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Here is where NADP members that are within the Legal category can share their knowledge and expertise regarding their profession as it pertains to the divorce process.


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Top tags: Denise Tamir  Divorce  Mediation  Cryopreserved Embryos  Gray Divorce  Huma Abedin and Anthony Weiner  Trending 

What Happens to Cryopreserved Embryos During Divorce Proceedings?

Posted By Liz Becker, Tuesday, December 19, 2017
Updated: Tuesday, December 19, 2017

What Happens to Cryopreserved Embryos During Divorce Proceedings?

By Leslie Schreiber, P.A


Embryos. Divorce. These two seemingly disparate words are increasingly connected in light of escalating infertility rates worldwide. As professionals involved in matrimonial/divorce practice, you may be asked to resolve or mediate disputes arising from the disposition of frozen embryos.[1]

This dilemma over the disposition of embryos has become more common due to the reliance on fertility treatments to assist in family creation. A typical scenario involves a married couple utilizing IVF and in so doing, find themselves with extra embryos as a result of that procedure. If the couple decides to cryopreserve those embryos, they are asked to sign a storage consent agreement. Therein lies the problem. Sometimes the parties’ objectives are unclear because the documents evidencing their intent have been poorly written or perhaps conflict with other documents. Perhaps one of the parties has had a change of heart. Whatever the source of the conflict, emotionally charged litigation may result.[2]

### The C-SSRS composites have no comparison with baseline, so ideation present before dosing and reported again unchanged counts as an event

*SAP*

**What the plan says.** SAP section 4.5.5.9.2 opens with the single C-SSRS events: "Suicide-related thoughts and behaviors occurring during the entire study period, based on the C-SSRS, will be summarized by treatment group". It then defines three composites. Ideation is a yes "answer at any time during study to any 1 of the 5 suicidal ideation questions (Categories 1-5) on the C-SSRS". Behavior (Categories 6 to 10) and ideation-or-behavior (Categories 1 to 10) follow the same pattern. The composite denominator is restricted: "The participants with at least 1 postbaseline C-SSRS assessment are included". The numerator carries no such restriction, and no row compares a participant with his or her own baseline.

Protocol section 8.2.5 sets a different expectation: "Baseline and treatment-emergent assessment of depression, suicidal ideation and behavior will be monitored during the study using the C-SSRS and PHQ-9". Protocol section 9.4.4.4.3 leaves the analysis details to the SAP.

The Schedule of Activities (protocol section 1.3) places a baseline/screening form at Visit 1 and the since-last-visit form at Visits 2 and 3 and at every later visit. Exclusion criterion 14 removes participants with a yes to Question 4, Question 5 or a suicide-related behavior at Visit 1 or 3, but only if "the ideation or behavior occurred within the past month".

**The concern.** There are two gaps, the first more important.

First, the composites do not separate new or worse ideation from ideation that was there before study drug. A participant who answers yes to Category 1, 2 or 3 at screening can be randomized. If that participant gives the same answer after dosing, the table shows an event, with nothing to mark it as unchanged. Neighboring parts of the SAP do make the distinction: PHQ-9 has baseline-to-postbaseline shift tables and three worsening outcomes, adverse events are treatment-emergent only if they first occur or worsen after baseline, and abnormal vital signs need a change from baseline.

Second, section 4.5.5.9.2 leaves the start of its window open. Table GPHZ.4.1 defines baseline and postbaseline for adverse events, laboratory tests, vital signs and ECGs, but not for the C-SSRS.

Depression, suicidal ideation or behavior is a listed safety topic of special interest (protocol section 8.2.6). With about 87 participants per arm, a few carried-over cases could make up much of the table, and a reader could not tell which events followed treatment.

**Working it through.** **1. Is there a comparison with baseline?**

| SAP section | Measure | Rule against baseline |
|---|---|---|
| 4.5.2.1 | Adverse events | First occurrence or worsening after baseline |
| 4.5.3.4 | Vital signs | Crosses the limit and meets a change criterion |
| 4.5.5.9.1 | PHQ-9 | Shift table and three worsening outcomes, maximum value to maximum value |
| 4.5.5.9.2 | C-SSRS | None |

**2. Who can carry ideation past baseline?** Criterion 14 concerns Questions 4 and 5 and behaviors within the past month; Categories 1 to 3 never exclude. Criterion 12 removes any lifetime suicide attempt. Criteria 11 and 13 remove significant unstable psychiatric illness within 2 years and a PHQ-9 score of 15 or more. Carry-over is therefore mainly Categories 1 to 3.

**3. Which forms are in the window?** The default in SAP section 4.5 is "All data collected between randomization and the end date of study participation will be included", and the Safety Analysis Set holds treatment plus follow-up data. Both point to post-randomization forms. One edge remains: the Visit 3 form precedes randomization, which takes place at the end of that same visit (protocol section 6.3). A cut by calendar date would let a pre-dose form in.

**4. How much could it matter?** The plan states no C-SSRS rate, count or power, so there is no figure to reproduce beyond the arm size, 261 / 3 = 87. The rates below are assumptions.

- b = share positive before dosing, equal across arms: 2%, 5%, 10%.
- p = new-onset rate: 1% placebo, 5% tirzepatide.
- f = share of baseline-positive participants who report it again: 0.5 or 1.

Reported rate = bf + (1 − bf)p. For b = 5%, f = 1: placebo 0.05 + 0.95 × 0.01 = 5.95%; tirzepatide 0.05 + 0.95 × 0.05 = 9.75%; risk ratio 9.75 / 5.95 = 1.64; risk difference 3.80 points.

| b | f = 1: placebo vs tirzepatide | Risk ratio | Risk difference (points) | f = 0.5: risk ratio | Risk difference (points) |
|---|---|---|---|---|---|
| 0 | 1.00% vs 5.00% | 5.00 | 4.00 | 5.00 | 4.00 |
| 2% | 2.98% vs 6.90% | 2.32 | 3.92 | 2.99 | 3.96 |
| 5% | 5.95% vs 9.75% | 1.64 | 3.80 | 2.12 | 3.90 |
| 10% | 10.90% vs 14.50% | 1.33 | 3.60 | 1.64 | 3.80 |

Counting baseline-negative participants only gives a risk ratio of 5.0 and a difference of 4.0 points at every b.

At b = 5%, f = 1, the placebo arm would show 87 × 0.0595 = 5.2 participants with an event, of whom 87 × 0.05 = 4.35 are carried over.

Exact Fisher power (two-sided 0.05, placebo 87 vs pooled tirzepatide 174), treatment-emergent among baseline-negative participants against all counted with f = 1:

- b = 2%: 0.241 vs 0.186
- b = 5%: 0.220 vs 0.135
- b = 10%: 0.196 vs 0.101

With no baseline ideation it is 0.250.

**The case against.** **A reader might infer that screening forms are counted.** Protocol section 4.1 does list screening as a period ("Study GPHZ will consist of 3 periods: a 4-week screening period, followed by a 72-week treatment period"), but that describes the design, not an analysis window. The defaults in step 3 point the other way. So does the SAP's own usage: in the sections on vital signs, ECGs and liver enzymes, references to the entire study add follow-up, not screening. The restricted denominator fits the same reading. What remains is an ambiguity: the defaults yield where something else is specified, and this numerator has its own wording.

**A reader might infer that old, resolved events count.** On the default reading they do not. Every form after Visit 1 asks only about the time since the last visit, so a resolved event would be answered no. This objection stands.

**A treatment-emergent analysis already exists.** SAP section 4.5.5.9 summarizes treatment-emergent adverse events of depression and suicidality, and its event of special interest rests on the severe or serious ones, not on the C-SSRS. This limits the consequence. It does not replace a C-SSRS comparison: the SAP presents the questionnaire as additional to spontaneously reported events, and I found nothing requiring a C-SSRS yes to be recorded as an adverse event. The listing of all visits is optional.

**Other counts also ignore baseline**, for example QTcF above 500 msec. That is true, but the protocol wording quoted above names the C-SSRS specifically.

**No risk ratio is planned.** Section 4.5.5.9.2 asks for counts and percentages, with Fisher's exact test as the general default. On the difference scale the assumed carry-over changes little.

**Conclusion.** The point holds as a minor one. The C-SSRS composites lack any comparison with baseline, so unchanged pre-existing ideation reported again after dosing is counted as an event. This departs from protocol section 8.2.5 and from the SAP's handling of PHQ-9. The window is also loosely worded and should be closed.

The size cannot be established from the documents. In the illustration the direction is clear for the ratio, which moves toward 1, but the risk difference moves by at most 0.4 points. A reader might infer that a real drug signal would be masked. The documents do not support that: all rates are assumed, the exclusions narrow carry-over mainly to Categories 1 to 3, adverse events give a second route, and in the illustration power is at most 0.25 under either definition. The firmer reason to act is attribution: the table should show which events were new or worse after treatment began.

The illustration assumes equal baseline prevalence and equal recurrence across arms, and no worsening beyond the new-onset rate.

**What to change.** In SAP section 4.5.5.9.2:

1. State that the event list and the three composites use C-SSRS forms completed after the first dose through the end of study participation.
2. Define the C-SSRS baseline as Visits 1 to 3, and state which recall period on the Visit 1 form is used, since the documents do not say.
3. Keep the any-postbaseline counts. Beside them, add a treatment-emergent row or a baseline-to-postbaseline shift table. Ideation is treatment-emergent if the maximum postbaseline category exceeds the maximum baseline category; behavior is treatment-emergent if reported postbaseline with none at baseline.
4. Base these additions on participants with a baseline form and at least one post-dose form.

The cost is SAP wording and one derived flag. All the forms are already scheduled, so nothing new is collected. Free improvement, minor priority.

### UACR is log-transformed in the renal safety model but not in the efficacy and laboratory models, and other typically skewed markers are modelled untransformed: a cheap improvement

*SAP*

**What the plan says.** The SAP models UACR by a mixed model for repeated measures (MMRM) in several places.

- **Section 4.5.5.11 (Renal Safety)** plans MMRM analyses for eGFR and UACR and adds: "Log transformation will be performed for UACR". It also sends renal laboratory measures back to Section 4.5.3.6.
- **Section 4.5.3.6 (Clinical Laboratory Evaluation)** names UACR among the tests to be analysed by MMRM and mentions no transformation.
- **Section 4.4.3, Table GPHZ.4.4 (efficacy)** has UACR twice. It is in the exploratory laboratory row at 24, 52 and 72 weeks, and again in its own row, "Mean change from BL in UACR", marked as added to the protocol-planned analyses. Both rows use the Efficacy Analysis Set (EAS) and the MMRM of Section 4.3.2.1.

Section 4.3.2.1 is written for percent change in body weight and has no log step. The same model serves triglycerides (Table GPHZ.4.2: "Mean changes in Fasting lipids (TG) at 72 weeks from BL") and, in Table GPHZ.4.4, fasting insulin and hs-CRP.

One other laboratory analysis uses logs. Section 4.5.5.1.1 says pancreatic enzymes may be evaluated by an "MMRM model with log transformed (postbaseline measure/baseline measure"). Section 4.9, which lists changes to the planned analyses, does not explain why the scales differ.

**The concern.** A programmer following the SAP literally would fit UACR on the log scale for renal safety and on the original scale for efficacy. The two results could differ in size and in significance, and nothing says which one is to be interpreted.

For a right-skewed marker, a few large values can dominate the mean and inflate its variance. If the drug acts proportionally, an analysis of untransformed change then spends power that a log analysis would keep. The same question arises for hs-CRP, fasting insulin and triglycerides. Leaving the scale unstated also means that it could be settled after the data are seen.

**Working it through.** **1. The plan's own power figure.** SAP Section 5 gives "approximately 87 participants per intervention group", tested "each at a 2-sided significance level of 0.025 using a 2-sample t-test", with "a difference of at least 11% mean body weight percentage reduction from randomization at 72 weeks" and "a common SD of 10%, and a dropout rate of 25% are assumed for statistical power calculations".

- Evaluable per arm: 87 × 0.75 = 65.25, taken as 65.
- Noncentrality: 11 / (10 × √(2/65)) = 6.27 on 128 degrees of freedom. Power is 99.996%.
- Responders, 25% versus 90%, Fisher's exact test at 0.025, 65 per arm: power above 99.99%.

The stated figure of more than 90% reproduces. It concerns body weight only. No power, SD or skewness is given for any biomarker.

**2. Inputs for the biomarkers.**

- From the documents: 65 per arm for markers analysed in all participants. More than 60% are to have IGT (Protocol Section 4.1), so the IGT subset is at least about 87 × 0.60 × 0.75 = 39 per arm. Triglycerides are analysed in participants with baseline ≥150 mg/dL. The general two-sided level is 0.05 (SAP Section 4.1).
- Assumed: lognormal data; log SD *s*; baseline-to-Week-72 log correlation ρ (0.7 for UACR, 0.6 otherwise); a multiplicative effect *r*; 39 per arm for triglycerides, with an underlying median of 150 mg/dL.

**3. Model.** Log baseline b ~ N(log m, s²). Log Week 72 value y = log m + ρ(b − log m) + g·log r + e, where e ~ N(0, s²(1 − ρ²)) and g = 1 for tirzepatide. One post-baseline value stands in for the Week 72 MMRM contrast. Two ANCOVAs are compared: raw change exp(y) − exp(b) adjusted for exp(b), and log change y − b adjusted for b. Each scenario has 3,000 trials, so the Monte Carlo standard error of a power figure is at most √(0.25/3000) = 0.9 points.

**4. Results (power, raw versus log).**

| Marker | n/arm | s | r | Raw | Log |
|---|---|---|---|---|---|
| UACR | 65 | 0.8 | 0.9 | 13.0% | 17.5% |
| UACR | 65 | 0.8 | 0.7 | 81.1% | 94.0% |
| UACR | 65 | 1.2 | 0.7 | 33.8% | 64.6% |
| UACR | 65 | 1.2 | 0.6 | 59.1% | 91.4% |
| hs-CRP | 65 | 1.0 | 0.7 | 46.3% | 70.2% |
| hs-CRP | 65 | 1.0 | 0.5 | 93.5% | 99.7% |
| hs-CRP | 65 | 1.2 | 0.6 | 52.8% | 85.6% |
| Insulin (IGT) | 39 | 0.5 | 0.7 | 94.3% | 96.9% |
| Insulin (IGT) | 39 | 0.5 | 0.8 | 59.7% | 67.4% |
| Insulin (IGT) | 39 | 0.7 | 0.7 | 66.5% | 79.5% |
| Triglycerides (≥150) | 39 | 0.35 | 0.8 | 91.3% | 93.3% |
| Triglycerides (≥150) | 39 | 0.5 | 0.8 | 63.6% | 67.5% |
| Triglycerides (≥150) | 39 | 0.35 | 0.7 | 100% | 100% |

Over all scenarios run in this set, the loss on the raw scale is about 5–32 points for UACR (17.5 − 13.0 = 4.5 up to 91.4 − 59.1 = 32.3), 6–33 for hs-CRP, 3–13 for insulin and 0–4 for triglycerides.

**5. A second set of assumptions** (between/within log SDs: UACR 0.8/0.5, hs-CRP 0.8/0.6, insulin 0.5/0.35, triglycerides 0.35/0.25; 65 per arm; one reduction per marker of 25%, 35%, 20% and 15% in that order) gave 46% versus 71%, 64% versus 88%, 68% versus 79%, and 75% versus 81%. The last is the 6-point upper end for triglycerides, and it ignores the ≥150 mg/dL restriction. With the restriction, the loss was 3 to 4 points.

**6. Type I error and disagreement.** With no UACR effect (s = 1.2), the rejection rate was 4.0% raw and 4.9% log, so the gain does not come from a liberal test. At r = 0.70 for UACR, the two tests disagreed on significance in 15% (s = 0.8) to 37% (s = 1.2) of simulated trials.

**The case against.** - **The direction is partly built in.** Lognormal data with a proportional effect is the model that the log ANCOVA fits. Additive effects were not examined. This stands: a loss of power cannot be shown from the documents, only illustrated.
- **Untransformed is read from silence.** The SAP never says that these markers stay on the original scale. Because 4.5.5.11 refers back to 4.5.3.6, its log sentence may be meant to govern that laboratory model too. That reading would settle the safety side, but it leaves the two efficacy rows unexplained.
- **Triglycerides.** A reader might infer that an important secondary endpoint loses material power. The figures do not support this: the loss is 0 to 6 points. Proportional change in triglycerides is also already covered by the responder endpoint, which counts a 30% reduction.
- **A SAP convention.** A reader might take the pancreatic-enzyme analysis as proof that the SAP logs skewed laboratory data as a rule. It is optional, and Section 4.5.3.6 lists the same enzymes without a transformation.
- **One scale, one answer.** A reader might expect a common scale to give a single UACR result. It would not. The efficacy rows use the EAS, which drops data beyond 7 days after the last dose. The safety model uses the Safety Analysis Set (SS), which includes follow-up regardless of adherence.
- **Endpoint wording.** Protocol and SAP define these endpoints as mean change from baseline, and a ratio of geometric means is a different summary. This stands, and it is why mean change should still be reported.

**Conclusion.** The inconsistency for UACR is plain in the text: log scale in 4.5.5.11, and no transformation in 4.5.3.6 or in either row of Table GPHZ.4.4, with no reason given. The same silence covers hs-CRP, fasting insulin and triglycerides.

There are currently no federal regulations governing the disposition of embryos, leaving states to their own devices. Analysis of case law nationwide reveals a variety of methods used by courts to resolve these issues.

While the circumstances of each case are unique—as reflected in the divergent results—three approaches by the courts are common. First, courts will examine relevant documents to determine whether or not a contract exists. Typically, clinics provide an embryo disposition document allowing the intended parents to decide what to do with extra embryos.[3] A well-drafted document will reserve dispositional authority to the progenitors.[4]